end

# define electron trajectory
function traj(u, p, t)
@unpack a = p
r3i = (u^2 + u^2 + a)^(-1.5)
du1 = u
du2 = u
du3 = -u*r3i - Fx(p, t)
du4 = -u*r3i - Fy(p, t)
SVector(du1, du2, du3, du4)
end

# define rate
@unpack Ip = p
exp(-(2.0*(kd^2+2Ip)^1.5)/3F)
end
``````
``````# define result box
Px  = range(-2, 2, length = 200)
Py  = range(-2, 2, length = 200)

# define simulation parameters
simparam = (
Nt = 500,
Nkd = 100,
kd_max = 2.0,
)
``````
``````function calcprob(p, Px, Py, simparam)
@unpack Ip, N, w, T, F0, a = p
Px_num, dPx = length(Px), step(Px)
Py_num, dPy = length(Py), step(Py)
@unpack Nt, Nkd, kd_max = simparam

Trajs = [ODEProblem(traj, @SVector(zeros(4)), (-N*T/2, N*T/2), p) for _ in 1:nthreads()]

@threads for tr in range(-0.9N*T/2, 0.9N*T/2, length = Nt)
Fxtr = Fx(p, tr)
Fytr = Fy(p, tr)
Ftr = hypot(Fxtr, Fytr)
phi = atan(-Fytr, -Fxtr)
r0 = Ip/Ftr
x0 = r0*cos(phi)
y0 = r0*sin(phi)
tspan = (tr, N*T/2)

for kd in range(-kd_max, kd_max, length = Nkd)
kx0 = kd*cos(phi + 0.5π)
ky0 = kd*sin(phi + 0.5π)

u0 = SVector(x0, y0, kx0, ky0)
Traj = remake(Trajs[tid]; u0=u0, tspan=tspan)
sol = solve(Traj, Tsit5(), reltol=1e-6, save_everystep=false, save_start=false)
(x, y, px, py) = sol.u[end]

E_inf = 0.5*(px^2 + py^2) - 1/(x^2 + y^2 + a)
E_inf >= zero(E_inf) || continue
pxidx = round(Int, (px - Px)/dPx) + 1
pyidx = round(Int, (py - Py)/dPy) + 1
checkbounds(Bool, Prob_nthreads, pxidx, pyidx, tid) || continue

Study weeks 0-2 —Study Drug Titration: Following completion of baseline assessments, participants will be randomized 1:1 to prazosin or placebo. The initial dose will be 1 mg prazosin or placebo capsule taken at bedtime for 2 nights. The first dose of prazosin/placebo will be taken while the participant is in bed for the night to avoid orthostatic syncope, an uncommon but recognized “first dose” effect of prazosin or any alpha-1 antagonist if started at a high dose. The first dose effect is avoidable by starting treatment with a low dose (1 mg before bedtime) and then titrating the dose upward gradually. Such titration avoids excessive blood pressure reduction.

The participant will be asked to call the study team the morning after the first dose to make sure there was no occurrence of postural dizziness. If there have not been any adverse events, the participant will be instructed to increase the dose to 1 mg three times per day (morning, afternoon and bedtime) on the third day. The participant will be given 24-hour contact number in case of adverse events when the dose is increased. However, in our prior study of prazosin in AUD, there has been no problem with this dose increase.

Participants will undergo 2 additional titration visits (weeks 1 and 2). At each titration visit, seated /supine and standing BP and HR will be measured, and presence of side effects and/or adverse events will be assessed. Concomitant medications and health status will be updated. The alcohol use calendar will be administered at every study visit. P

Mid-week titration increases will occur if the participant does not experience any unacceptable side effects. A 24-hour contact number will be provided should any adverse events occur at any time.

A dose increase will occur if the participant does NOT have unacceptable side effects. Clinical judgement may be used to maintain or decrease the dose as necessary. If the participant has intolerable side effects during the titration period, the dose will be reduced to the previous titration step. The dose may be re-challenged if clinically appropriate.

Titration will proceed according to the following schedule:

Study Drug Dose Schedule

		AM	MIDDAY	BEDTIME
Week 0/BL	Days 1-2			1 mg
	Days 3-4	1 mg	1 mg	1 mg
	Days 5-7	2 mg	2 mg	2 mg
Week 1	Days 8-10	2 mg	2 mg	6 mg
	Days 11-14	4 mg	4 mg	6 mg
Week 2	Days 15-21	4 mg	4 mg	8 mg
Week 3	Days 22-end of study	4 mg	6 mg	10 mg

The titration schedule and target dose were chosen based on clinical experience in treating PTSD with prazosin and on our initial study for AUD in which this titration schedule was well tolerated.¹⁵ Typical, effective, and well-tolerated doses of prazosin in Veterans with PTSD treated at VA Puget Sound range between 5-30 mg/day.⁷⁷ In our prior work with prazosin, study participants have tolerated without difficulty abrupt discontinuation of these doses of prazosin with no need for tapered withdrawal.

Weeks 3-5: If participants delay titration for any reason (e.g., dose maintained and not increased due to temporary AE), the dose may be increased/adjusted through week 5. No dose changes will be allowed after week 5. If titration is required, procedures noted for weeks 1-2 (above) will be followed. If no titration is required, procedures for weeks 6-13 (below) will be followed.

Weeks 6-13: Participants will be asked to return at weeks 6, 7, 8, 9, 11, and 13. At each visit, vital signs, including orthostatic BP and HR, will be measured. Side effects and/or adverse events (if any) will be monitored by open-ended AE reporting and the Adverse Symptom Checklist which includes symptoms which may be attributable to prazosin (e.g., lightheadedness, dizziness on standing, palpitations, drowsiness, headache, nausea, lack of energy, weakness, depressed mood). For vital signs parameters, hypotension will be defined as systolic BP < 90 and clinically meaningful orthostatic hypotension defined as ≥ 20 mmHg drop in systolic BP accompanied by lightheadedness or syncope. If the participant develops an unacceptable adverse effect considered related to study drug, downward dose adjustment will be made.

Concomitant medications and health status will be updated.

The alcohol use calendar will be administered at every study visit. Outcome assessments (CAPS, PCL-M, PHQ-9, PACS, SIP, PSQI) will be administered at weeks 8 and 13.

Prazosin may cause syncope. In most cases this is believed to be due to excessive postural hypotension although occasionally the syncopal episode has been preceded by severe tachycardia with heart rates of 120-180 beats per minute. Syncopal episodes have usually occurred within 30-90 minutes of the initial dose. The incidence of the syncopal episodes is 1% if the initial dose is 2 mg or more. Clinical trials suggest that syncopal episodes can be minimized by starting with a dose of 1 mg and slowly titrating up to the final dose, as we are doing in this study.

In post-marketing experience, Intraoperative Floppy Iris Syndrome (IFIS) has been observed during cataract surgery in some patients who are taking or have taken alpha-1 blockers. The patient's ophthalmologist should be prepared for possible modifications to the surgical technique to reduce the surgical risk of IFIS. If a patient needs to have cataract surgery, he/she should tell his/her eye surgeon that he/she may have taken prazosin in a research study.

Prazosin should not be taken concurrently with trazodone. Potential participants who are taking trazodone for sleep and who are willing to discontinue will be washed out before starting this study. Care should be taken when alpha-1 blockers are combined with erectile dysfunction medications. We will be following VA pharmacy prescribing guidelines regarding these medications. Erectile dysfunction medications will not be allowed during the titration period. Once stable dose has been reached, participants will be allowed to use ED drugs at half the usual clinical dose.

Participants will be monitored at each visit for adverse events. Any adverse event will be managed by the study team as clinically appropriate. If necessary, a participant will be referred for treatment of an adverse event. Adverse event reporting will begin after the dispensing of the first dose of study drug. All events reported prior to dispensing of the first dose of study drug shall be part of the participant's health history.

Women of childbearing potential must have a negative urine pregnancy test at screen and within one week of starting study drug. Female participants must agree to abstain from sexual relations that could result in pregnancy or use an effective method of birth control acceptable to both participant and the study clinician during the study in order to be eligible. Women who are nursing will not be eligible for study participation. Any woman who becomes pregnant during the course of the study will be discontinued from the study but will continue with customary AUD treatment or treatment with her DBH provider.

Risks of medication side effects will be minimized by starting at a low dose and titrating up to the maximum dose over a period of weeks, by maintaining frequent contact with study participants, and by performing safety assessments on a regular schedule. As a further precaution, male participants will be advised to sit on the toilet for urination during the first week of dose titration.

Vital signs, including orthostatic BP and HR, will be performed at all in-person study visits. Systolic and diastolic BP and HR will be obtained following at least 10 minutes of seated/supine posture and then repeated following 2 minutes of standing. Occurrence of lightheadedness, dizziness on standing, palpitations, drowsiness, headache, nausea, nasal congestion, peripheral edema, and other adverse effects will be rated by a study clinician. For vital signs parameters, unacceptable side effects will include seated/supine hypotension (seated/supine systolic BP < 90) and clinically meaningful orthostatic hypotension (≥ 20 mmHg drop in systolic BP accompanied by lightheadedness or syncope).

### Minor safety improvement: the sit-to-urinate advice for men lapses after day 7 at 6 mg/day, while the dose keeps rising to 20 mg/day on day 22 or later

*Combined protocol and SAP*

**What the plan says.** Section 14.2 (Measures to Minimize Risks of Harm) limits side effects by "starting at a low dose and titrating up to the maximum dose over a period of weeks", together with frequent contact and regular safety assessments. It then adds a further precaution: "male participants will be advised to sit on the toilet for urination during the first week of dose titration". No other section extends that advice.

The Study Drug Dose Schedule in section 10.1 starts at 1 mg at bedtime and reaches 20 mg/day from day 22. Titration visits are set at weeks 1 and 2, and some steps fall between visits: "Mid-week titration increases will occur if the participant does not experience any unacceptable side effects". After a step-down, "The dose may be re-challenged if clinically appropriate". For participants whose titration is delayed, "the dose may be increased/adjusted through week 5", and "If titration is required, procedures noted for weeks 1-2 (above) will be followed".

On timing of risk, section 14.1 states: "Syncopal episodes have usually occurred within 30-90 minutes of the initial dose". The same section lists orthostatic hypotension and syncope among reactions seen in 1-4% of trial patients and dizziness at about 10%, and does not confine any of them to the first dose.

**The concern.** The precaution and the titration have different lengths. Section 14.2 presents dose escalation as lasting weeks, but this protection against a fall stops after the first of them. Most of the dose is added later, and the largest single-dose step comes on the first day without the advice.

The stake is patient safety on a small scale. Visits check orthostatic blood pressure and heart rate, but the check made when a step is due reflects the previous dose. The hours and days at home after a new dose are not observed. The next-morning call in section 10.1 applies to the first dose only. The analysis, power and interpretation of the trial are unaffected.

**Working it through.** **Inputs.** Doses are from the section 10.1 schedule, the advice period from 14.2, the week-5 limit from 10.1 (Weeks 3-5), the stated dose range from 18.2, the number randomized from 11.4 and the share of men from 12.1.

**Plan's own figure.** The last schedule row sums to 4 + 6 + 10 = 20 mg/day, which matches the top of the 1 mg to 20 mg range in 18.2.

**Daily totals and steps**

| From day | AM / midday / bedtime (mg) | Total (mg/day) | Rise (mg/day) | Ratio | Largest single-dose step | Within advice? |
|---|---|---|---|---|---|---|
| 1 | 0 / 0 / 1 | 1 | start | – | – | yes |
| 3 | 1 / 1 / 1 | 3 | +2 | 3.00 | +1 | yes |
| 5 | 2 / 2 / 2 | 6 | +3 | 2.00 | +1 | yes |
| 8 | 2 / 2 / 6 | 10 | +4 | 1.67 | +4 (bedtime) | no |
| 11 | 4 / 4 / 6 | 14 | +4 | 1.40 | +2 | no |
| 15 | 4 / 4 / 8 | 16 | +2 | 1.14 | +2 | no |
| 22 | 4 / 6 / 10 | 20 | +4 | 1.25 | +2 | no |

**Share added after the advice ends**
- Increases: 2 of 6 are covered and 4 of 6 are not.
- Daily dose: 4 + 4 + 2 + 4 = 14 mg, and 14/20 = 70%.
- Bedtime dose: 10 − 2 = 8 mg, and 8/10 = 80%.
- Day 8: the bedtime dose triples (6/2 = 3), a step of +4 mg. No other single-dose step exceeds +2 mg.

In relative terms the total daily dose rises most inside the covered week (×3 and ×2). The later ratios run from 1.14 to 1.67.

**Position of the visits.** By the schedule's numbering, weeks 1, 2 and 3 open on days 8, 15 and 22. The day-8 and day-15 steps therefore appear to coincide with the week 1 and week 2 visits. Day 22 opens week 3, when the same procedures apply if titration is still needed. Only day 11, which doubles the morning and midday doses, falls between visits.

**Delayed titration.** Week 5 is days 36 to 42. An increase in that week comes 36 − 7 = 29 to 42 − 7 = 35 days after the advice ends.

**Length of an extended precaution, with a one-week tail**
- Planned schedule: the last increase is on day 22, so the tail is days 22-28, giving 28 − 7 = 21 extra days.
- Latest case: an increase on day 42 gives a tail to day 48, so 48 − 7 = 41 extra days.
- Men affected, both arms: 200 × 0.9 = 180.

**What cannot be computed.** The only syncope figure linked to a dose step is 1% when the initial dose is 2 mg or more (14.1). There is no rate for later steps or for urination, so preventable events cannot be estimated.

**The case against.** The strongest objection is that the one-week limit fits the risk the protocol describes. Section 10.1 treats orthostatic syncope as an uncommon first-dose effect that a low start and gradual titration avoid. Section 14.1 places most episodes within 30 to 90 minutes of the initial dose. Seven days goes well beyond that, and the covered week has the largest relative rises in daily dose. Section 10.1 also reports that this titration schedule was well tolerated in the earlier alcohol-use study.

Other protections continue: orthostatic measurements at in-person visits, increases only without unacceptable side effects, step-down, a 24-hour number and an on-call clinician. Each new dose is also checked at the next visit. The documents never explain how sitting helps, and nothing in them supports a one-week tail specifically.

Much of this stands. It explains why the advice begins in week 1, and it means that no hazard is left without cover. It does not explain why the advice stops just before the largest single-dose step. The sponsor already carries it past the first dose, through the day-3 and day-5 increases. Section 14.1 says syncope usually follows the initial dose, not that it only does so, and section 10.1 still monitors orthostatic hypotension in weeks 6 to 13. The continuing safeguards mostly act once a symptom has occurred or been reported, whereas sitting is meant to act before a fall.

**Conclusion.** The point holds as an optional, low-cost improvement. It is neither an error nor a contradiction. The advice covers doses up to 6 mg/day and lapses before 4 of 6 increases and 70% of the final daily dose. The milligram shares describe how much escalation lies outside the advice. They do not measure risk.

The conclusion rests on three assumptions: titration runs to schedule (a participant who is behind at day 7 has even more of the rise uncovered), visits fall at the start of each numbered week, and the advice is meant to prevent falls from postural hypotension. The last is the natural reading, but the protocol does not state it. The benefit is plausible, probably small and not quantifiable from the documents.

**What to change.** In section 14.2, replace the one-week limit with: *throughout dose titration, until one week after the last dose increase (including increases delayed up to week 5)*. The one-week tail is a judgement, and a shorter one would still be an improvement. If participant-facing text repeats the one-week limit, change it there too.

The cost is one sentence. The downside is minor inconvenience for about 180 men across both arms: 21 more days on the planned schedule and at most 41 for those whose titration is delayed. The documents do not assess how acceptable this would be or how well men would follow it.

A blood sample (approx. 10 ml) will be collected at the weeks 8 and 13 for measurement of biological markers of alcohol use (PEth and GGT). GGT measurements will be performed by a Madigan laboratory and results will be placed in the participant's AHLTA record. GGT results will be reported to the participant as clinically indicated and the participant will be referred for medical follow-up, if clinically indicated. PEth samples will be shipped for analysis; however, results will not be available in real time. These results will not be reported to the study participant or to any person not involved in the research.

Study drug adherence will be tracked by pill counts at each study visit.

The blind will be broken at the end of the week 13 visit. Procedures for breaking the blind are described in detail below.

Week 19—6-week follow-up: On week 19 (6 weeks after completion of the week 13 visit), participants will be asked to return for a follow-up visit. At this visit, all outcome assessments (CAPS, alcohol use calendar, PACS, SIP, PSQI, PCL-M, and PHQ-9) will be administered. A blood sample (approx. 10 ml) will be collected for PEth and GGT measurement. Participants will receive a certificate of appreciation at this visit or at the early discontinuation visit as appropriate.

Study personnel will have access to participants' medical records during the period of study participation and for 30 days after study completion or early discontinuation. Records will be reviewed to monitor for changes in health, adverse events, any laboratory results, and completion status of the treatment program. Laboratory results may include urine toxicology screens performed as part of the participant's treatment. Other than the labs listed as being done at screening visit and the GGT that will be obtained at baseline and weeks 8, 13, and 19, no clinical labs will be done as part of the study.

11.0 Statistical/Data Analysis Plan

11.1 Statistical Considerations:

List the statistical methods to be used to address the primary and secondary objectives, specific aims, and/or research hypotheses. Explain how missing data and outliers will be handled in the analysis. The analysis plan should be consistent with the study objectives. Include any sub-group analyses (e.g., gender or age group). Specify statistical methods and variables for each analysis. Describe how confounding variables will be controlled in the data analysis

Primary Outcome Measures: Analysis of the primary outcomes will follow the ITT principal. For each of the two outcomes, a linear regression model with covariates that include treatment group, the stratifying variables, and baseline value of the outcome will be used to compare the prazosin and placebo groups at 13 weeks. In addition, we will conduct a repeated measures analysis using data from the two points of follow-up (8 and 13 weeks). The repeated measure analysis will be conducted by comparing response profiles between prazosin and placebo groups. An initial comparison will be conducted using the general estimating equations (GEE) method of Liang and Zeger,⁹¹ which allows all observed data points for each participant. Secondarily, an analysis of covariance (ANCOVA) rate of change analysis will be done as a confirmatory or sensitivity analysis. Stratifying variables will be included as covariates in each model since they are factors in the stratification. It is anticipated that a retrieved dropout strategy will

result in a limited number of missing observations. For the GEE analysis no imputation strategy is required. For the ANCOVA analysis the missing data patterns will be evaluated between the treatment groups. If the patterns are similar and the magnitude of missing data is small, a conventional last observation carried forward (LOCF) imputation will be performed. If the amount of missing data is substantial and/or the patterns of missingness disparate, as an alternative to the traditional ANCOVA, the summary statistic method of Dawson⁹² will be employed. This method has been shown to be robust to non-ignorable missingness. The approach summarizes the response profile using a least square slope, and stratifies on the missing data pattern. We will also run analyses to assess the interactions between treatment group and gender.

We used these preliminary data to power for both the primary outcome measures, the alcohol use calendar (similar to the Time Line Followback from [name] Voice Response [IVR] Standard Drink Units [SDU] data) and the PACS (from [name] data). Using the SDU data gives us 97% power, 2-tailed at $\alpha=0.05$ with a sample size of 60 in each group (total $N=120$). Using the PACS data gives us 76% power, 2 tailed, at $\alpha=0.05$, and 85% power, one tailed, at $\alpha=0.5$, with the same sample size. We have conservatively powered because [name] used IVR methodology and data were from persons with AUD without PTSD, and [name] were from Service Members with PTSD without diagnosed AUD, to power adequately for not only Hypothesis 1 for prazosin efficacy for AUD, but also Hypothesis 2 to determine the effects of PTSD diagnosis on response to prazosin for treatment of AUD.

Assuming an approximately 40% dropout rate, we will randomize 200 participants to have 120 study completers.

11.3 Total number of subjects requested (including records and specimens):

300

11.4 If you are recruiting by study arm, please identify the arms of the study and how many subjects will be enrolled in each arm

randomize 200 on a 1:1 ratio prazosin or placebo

@inbounds Prob_nthreads[pxidx, pyidx, tid] += rate
end
end
end
``````
``````# plotting
function plotprob(Px, Py, Prob)
fig, ax = plt.subplots()
ax.imshow(Prob', extent=(Px, Px[end], Py, Py[end]), origin="lower")
ax.set_xlim(Px, Px[end])
ax.set_ylim(Py, Py[end])
ax.set_xlabel("\\$p_x\\$ (a.u.)")
ax.set_ylabel("\\$p_y\\$ (a.u.)")
#plt.show()
end
``````
``````@time Prob = calcprob(p, Px, Py, simparam)
@time Prob = calcprob(p, Px, Py, simparam)
@time Prob = calcprob(p, Px, Py, simparam)
plotprob(Px, Py, Prob)
``````

Result:

``````  4.674843 seconds (14.10 M allocations: 946.903 MiB, 4.23% gc time, 96.75% compilation time)
0.204111 seconds (1.00 M allocations: 155.970 MiB, 19.95% gc time)
0.146866 seconds (1.00 M allocations: 155.970 MiB)
`````` 0.146866 seconds (1.00 M allocations: 155.970 MiB)

If we stop defining parameters with `const`, we can change their values and types freely and safely, making it easier to test the code and do trial and error.

If we pass the necessary parameters to the function as arguments every time, it becomes much easier to read the code, since the dependencies of the function are limited to what is described in that function.

The above are not limited to Julia, but can also be applied when writing code in C/C++ or Fortran.

In the case of Julia, if we follow the rules, the performance is often higher, as shown above.

4 Likes

@genkuroki Thanks a lot for your kind instructions, it has been a great help, and I appreciate your warmheartedness very much!